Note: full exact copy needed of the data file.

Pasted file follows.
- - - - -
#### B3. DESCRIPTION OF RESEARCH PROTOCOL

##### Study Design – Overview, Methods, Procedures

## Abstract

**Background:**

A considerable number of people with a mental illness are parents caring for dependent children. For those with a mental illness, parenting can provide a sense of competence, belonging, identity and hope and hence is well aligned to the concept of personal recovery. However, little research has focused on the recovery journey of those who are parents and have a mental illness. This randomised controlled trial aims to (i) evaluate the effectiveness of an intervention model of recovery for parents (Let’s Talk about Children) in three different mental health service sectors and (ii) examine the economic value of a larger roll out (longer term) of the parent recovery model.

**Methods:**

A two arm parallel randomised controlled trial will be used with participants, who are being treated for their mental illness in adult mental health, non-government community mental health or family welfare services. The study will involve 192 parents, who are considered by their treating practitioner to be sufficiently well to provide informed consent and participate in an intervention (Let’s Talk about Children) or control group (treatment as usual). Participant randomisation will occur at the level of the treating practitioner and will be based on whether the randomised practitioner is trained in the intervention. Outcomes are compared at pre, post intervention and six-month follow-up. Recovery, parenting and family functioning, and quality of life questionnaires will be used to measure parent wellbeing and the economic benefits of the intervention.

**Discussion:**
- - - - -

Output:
#### B3. DESCRIPTION OF RESEARCH PROTOCOL

##### Study Design – Overview, Methods, Procedures

## Abstract

**Background:**

A considerable number of people with a mental illness are parents caring for dependent children. For those with a mental illness, parenting can provide a sense of competence, belonging, identity and hope and hence is well aligned to the concept of personal recovery. However, little research has focused on the recovery journey of those who are parents and have a mental illness. This randomised controlled trial aims to (i) evaluate the effectiveness of an intervention model of recovery for parents (Let’s Talk about Children) in three different mental health service sectors and (ii) examine the economic value of a larger roll out (longer term) of the parent recovery model.

**Methods:**

A two arm parallel randomised controlled trial will be used with participants, who are being treated for their mental illness in adult mental health, non-government community mental health or family welfare services. The study will involve 192 parents, who are considered by their treating practitioner to be sufficiently well to provide informed consent and participate in an intervention (Let’s Talk about Children) or control group (treatment as usual). Participant randomisation will occur at the level of the treating practitioner and will be based on whether the randomised practitioner is trained in the intervention. Outcomes are compared at pre, post intervention and six-month follow-up. Recovery, parenting and family functioning, and quality of life questionnaires will be used to measure parent wellbeing and the economic benefits of the intervention.

**Discussion:**